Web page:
Global Economics

Hard Choices on U.S.-China Trade


It's easy to blame the weak yuan for the huge U.S. current account deficit, but the McKinsey Global Institute says it's not the real problem

As it raced to begin its summer recess, the U.S. Congress seemed determined to take some sort of action to punish China for allegedly manipulating its currency. Only a stronger yuan, says the conventional wisdom on Capitol Hill, will allow the U.S. to balance its growing current account deficit, which reached a record $857 billion last year.

Hard numbers have played little role, so far, in the debate. No wonder: If lawmakers had paused to consider the facts, they might recognize the flaws in the conventional wisdom. New research by the McKinsey Global Institute (MGI) adds some clarity to the economic issues at stake, and shows that China's currency is not at the heart of the problem.

Even a 45% depreciation of the dollar against the yuan would not result in balanced U.S. bilateral trade with China. The cost advantage of most Chinese exports is simply too great to be eliminated by currency movements alone. Moreover, many of the goods that the U.S. imports from China are not manufactured domestically. Nor are they available in sufficient quantities—at least at the moment—from other low-cost markets.

Taking Into Account What Really Matters

At the same time it ponders the U.S. trade deficit, Congress is also focused on fairness toward American workers. An overvalued yuan, it is argued, effectively subsidizes China's exports to the U.S. and costs Americans jobs. But the jobs that U.S. workers have lost over the past decade are not coming back: Under no scenario is the U.S. going to start producing more toys, textiles, shoes, and other goods that China exports, nor should it. If those goods from China became more expensive, the new research finds that in the short run the U.S. trade deficit with China would grow larger, since imports would cost more. In the long term, production would move to the next low-wage nation, such as Vietnam, Laos, Kenya, or Tanzania.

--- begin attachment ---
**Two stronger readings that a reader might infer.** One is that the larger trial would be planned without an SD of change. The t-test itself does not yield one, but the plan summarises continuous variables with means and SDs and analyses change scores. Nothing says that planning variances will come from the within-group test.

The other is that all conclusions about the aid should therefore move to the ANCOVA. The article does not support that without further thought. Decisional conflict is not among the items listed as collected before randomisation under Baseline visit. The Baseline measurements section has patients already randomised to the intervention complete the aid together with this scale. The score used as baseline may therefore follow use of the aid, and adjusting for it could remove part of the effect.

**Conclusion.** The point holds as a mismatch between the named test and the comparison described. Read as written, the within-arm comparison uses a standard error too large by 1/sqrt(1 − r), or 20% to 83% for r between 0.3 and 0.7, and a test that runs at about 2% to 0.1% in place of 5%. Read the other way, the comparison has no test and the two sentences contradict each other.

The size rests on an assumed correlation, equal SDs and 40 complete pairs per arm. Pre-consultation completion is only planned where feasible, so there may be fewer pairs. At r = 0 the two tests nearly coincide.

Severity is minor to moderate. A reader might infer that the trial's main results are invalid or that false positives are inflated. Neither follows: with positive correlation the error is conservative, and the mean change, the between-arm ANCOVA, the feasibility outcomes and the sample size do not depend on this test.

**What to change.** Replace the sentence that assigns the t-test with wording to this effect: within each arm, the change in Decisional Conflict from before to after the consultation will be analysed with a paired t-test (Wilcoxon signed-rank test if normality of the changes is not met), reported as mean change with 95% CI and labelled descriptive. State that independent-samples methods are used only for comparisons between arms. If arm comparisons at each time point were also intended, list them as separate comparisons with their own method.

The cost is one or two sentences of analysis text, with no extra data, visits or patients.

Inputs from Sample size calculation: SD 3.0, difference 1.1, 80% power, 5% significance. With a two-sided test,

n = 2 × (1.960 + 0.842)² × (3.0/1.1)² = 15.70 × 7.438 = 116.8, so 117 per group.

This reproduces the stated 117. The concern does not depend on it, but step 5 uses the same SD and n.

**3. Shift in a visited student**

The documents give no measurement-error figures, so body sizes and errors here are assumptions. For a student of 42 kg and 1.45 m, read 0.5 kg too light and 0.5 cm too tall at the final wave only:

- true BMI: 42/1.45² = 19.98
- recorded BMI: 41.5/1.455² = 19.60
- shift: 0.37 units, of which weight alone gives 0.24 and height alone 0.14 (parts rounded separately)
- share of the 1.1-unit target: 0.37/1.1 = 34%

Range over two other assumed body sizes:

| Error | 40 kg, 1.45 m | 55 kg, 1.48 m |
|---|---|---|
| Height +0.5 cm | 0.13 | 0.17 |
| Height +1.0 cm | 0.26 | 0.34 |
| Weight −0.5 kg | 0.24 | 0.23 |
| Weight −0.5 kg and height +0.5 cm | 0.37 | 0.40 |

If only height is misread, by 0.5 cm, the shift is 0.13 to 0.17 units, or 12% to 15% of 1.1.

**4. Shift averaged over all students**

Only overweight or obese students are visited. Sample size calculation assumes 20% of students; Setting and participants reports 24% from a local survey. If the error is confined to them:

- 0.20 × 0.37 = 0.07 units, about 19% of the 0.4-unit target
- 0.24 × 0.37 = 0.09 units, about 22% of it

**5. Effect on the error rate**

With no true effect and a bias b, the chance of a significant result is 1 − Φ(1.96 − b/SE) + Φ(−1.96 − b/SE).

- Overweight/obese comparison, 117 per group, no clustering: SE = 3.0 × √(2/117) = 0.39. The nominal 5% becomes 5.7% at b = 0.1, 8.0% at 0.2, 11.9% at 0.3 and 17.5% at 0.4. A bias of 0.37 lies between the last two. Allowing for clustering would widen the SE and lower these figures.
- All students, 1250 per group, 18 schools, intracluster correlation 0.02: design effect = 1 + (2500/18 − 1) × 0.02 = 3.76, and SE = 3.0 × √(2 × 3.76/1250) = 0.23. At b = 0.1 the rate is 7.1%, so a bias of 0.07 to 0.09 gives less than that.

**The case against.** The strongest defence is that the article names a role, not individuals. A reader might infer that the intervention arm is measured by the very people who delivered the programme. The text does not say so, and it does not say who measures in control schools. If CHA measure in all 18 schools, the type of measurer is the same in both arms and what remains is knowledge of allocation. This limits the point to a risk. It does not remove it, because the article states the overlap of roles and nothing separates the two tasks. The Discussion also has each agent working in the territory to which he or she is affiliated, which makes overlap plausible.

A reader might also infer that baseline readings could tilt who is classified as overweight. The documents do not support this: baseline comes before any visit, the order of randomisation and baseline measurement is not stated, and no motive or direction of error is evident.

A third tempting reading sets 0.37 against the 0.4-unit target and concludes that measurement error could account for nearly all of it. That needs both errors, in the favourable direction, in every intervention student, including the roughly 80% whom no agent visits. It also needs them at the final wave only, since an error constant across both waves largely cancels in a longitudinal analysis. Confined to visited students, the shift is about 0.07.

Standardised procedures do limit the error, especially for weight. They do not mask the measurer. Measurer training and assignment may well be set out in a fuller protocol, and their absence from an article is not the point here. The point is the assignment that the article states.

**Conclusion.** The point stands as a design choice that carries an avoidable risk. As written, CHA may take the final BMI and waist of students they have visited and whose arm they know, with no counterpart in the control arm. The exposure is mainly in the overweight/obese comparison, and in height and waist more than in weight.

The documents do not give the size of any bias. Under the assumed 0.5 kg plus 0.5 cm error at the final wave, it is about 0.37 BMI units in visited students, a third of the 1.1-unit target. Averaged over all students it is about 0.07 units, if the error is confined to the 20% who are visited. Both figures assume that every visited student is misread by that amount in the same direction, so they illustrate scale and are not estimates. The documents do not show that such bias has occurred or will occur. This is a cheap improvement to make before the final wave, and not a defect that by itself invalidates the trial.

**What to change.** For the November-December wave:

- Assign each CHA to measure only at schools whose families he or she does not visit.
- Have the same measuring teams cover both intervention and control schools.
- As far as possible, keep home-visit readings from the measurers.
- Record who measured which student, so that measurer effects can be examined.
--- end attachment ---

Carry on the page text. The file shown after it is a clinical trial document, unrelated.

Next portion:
Before Congress acts, it must consider what really matters in reducing the trade deficit. The numbers are sobering. Looking across countries and export categories, our research finds that over the next few years, the U.S. has ample opportunity to boost service and manufacturing exports, by as much as $450 billion by 2012. The U.S. could also over time reduce oil imports by increasing energy efficiency and developing alternative fuel sources. But the analysis shows that these measures would at best reduce the U.S. current deficit only very modestly, leaving it at 6.3% of gross domestic product in 2012.

To reduce substantially or eliminate the U.S. deficit would require a 25% to 30% dollar depreciation from the level that prevailed in January, 2007. This would put the dollar at a 30-year low against the other major currencies. The U.S. would still run a trade deficit with China, even with a balanced current account, but there would be other issues facing U.S. policymakers.

A Lower Dollar Would Hurt Canada and Mexico

The U.S. trade balance with its NAFTA partners—Canada and Mexico—would face a major adjustment. With no further currency interventions, the current deficit of $109 billion would swing to a surplus of $100 billion or more. The cost advantages now enjoyed by Canada and Mexico in the production of many goods would disappear altogether. This would create a new set of competitive and employment challenges for our neighbors, and would prompt all three NAFTA partners to think about how to help ease the transition and how to enhance their collective competitive advantage.

Although trade with China should not be the scapegoat in U.S. policy circles, Asia clearly does have an important role to help reduce global imbalances. Greater appreciation of Asian currencies—not just the yuan—would help spread the needed adjustment more evenly among U.S. trade partners. Should China and other Asian countries continue to peg their currencies to the dollar, the greenback would need to fall by nearly 40% against the rest of the world's currencies to close the current account deficit. Should Asian countries allow their currencies to strengthen, however, the required dollar depreciation against the rest of the world would be much less dramatic: an estimated 25%.

Whatever the outcome in the currency markets, Congress should consider that economic pragmatism, not impulsive action, is surely the wisest course. Emphasizing those areas in which the U.S. has genuine potential to improve its trade and current account position is the right course of action.

Diana Farrell is director of the McKinsey Global Institute, McKinsey Co.'s economics research arm

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